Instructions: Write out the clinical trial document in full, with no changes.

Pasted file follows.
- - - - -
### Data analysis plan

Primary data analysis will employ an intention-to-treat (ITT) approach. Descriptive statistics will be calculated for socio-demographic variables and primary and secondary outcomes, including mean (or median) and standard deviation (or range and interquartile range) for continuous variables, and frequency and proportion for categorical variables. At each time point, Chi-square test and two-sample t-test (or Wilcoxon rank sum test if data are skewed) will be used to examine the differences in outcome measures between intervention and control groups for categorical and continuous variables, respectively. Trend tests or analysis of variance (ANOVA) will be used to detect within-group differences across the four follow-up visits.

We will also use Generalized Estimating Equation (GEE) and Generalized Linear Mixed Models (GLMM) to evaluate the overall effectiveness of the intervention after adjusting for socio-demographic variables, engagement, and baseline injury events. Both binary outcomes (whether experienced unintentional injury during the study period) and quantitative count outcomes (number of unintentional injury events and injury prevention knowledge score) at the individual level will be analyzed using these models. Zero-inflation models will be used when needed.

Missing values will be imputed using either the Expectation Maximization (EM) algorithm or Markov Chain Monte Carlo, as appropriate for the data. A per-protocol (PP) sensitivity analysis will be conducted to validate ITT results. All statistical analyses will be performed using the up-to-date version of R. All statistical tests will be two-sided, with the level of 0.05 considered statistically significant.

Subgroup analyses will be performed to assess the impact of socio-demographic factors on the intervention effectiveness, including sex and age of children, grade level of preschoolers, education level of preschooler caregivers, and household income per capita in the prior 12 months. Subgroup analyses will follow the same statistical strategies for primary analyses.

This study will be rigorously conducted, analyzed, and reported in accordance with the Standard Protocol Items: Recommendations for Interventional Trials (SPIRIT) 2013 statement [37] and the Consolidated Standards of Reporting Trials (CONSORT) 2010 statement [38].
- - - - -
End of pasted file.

### Data analysis plan

Primary data analysis will employ an intention-to-treat (ITT) approach. Descriptive statistics will be calculated for socio-demographic variables and primary and secondary outcomes, including mean (or median) and standard deviation (or range and interquartile range) for continuous variables, and frequency and proportion for categorical variables. At each time point, Chi-square test and two-sample t-test (or Wilcoxon rank sum test if data are skewed) will be used to examine the differences in outcome measures between intervention and control groups for categorical and continuous variables, respectively. Trend tests or analysis of variance (ANOVA) will be used to detect within-group differences across the four follow-up visits.

We will also use Generalized Estimating Equation (GEE) and Generalized Linear Mixed Models (GLMM) to evaluate the overall effectiveness of the intervention after adjusting for socio-demographic variables, engagement, and baseline injury events. Both binary outcomes (whether experienced unintentional injury during the study period) and quantitative count outcomes (number of unintentional injury events and injury prevention knowledge score) at the individual level will be analyzed using these models. Zero-inflation models will be used when needed.

Missing values will be imputed using either the Expectation Maximization (EM) algorithm or Markov Chain Monte Carlo, as appropriate for the data. A per-protocol (PP) sensitivity analysis will be conducted to validate ITT results. All statistical analyses will be performed using the up-to-date version of R. All statistical tests will be two-sided, with the level of 0.05 considered statistically significant.

Subgroup analyses will be performed to assess the impact of socio-demographic factors on the intervention effectiveness, including sex and age of children, grade level of preschoolers, education level of preschooler caregivers, and household income per capita in the prior 12 months. Subgroup analyses will follow the same statistical strategies for primary analyses.

This study will be rigorously conducted, analyzed, and reported in accordance with the Standard Protocol Items: Recommendations for Interventional Trials (SPIRIT) 2013 statement [37] and the Consolidated Standards of Reporting Trials (CONSORT) 2010 statement [38].